House SS&T Approves Four Commercial Space Bills

House SS&T Approves Four Commercial Space Bills

The House Science, Space and Technology (SS&T) Committee approved four commercial space bills today after lengthy debate largely along partisan lines.  Thirteen amendments were offered to the main bill, the SPACE Act (H.R. 2262), an update of the Commercial Space Launch Act.  While Republicans touted a long list of endorsements from commercial space companies, Rep. Eddie Bernie Johnson (D-TX) did not find that surprising, protesting that “the bill came straight from industry.”

Sponsored by House Majority Leader Kevin McCarthy (R-CA), the Spurring Private Aerospace Competitiveness and Entrepreneurship (SPACE) Act is a broad bill with many provisions and it engendered lengthy debate.  House SS&T Chairman Lamar Smith (R-TX) and Space Subcommittee Chairman Steve Palazzo (R-MS) are original co-sponsors.   Perhaps the most significant amendment adopted to that bill was proposed by Rep. Steve Knight (R-CA) to extend until 2025 the “learning period” for commercial human spaceflight as well as the FAA’s authority to indemnify commercial space launch companies against certain amounts of third party liability in the event of a launch accident.

The learning period refers to a span of years when the FAA is not
allowed to promulgate new regulations governing commercial human
spaceflight that might stifle that industry’s growth as it gains
experience.  That period is set to expire on September 30, 2015.  The indemnification provision means that the government
would pay for certain amounts of damages to uninvolved individuals in
the event of a launch accident (the commercial companies must purchase
insurance to cover other amounts).  The government has had
Indemnification authority for commercial launches since 1988, but
Congress extends it for set periods of time rather than permanently so
it can periodically review whether it is still needed.  Current authority ends on December 31, 2016.

As introduced, H.R. 2262 would have extended the learning period and third-party indemnification to 2023.   Knight argued for another two years to provide stability for the commercial industry.  Rep. Donna Edwards (D-MD) offered amendments to reduce the time to 5 years for both provisions so Congress could have more opportunity to review the issues as the industry evolves.  She pointed out that the Senate version of the bill would extend those provisions only until 2020.  Nonetheless, Knight’s amendment won.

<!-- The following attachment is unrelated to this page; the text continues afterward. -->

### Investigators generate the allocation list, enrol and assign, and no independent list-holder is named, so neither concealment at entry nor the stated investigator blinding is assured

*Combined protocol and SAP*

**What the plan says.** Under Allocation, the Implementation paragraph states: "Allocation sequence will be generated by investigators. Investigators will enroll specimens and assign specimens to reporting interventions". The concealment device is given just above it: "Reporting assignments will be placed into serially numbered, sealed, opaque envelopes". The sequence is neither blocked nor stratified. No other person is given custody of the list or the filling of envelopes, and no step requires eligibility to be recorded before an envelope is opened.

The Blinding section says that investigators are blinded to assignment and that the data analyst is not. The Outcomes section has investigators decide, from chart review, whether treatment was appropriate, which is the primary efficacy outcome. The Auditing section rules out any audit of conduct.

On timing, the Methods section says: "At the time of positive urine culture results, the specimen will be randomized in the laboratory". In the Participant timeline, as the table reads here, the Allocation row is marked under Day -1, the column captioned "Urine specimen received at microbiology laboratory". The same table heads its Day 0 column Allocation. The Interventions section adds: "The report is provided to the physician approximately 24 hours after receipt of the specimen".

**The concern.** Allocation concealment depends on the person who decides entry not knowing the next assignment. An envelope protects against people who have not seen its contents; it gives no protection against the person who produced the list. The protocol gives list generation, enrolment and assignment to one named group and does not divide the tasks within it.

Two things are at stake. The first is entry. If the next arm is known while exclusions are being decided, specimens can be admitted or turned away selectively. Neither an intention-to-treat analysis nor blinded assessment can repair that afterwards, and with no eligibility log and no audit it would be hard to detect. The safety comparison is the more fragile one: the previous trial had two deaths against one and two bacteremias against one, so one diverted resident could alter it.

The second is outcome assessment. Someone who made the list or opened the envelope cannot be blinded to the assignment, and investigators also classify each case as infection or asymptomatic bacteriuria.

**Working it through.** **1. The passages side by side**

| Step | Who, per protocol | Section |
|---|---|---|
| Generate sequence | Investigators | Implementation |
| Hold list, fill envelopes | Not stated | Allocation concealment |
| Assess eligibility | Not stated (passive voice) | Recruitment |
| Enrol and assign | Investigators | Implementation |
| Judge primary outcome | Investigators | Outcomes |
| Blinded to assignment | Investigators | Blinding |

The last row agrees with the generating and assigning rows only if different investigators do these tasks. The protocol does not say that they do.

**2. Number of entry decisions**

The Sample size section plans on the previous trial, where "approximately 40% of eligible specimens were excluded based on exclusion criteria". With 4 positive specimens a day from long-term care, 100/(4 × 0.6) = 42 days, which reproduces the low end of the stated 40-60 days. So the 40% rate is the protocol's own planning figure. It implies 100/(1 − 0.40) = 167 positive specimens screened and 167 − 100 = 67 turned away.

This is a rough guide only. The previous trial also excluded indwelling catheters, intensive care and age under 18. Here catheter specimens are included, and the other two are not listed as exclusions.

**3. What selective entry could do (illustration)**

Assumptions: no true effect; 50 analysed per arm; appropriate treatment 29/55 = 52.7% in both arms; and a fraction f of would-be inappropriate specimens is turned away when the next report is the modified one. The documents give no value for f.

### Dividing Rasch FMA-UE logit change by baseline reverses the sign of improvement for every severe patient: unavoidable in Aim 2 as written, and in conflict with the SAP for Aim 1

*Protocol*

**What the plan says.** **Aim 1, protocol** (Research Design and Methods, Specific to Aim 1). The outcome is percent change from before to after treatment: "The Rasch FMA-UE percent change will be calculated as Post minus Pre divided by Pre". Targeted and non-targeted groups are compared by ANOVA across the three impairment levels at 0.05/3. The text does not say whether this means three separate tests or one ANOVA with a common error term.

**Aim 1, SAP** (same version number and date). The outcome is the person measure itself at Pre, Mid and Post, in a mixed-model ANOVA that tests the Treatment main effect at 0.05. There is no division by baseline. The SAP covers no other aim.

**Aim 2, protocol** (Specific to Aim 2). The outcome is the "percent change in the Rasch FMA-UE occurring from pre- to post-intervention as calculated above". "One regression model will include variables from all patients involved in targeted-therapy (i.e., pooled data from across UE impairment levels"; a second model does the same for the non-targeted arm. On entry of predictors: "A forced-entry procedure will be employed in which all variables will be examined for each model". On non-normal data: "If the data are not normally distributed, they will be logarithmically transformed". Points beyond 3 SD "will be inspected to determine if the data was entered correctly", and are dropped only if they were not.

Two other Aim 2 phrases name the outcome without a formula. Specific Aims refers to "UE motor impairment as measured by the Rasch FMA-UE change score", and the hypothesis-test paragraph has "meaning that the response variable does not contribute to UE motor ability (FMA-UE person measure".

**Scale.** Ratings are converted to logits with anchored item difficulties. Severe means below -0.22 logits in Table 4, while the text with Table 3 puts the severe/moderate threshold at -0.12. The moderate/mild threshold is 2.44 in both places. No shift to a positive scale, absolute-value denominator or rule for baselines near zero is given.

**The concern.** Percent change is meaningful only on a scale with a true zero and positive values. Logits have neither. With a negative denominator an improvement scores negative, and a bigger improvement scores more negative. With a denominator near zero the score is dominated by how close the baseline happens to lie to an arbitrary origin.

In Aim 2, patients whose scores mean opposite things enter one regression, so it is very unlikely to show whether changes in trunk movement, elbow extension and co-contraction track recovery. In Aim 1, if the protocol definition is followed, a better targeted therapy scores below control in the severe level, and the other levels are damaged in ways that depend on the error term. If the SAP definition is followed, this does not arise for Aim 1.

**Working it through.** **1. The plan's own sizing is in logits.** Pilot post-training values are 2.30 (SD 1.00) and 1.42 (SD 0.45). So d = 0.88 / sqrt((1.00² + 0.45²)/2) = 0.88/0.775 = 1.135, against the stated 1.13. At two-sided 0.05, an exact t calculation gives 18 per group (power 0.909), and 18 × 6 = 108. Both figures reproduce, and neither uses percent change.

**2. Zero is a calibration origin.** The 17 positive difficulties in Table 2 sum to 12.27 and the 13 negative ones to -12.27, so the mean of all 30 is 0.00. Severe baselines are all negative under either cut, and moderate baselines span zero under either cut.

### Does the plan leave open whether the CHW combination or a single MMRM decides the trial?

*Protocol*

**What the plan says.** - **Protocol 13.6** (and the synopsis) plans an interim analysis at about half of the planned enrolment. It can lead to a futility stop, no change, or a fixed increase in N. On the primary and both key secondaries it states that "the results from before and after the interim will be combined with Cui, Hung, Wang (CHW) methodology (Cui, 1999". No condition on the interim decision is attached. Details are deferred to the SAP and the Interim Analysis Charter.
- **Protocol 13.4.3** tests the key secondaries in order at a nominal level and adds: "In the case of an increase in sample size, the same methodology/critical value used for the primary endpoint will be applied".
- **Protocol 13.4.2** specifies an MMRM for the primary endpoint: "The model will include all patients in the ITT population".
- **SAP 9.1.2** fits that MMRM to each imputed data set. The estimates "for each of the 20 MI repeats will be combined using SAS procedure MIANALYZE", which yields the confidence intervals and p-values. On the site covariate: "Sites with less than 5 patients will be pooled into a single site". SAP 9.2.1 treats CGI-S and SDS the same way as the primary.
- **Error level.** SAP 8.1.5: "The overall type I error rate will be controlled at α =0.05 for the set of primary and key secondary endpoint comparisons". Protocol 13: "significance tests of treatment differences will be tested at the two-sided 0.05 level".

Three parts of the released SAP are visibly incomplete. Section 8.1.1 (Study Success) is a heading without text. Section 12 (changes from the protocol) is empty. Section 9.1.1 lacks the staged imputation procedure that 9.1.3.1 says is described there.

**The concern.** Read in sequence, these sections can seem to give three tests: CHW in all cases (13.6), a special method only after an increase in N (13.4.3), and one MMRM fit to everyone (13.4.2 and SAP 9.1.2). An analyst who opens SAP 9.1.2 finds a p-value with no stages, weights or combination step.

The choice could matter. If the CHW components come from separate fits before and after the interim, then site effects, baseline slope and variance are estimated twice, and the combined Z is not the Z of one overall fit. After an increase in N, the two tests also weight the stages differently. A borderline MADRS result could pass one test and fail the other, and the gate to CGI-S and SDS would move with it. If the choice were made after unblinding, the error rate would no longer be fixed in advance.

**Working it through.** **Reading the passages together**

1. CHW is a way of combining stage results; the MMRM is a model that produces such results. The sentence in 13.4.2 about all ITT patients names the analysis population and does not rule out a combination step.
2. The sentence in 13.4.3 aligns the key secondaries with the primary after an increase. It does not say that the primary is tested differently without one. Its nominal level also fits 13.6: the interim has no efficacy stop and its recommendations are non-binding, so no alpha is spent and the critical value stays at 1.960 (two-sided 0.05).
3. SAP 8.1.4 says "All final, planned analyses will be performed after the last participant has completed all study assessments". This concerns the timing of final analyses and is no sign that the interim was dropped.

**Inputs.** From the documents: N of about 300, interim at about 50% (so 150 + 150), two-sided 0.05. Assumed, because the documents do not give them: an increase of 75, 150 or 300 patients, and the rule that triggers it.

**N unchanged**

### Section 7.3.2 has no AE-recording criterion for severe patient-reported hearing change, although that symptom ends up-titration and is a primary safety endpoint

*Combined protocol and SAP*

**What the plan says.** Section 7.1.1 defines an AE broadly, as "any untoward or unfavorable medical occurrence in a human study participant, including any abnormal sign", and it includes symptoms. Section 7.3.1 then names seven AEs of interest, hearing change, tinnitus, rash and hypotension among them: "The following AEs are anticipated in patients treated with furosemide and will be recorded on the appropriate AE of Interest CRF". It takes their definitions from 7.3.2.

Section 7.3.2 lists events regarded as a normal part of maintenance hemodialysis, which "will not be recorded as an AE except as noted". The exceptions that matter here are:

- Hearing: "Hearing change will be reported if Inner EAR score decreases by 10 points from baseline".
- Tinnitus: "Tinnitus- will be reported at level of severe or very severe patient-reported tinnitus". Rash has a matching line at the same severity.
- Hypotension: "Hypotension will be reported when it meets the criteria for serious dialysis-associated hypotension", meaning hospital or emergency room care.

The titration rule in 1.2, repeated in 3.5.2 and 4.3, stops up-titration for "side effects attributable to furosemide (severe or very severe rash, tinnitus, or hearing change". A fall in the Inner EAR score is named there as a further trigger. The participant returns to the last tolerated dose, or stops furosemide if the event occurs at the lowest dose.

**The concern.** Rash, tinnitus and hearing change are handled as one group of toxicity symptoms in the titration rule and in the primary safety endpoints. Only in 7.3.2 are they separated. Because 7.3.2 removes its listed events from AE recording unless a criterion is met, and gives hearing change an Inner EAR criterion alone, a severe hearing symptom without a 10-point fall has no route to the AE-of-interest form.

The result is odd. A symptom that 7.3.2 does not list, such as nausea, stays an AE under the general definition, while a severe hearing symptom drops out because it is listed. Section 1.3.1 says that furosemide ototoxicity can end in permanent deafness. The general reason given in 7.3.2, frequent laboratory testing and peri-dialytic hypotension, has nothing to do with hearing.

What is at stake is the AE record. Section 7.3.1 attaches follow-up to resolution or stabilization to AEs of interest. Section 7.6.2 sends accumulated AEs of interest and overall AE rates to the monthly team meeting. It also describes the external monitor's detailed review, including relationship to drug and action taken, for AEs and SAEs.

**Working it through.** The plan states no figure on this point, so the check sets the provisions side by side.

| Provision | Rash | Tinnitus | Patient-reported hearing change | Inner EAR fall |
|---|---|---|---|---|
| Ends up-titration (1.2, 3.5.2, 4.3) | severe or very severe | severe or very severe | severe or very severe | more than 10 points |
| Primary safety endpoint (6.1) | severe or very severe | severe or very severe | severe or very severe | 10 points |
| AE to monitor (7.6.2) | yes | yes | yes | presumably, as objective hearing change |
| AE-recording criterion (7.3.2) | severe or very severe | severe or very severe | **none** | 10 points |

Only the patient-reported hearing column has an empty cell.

The Space Resource Exploration and Utilization Act, H.R. 1508, sponsored by Rep. Bill Posey (R-FL), also was particularly controversial.  It grants property rights to materials mined on asteroids by U.S. companies.  The bill is co-sponsored by a Democrat, Rep. Derek Kilmer (D-WA), but he is not a member of House SS&T and Democrats on this committee strongly opposed it.   Johnson offered a substitute that would have called for a study of the issues associated with property rights in space, noting that at a hearing last year, a highly respected space lawyer, Joanne Gabrynowicz, asserted a prior version of the bill would violate U.S. obligations under the 1967 Outer Space Treaty.   Johnson said that Gabrynowicz reviewed the current bill and had similar concerns.  Rep. Alan Grayson (D-FL) went further and said “the bill is unconstitutional, not even a close question.”  Posey countered that there have been enough studies and what is needed now is action to ensure U.S. leadership in this pursuit.  As for the constitutionality question, he repeated a point made by Grayson that the founding fathers could not have imagined a time when laws were needed about mining other bodies in the solar system, and said that raising this as an issue was simply an obstructionist tactic.  Johnson’s amendment failed on a party-line vote.

The other two bills were less controversial.   Rep. Bridenstine’s (R-OK) Commercial Remote Sensing Act (H.R. 2261) and Rep. Rohrabacher’s (R-CA) Office of Space Commerce Act (H.R. 2263) passed easily, with a relatively minor Grayson amendment adopted to H.R. 2261.  That bill seeks to facilitate NOAA granting licenses to commercial remote sensing companies in a timely manner.  H.R. 2263 would change the name of NOAA’s Office of Space Commercialization to the Office of Space Commerce and expand its responsibilities.

The texts of all the bills and amendments and the disposition of the amendments are posted on the committee’s website.

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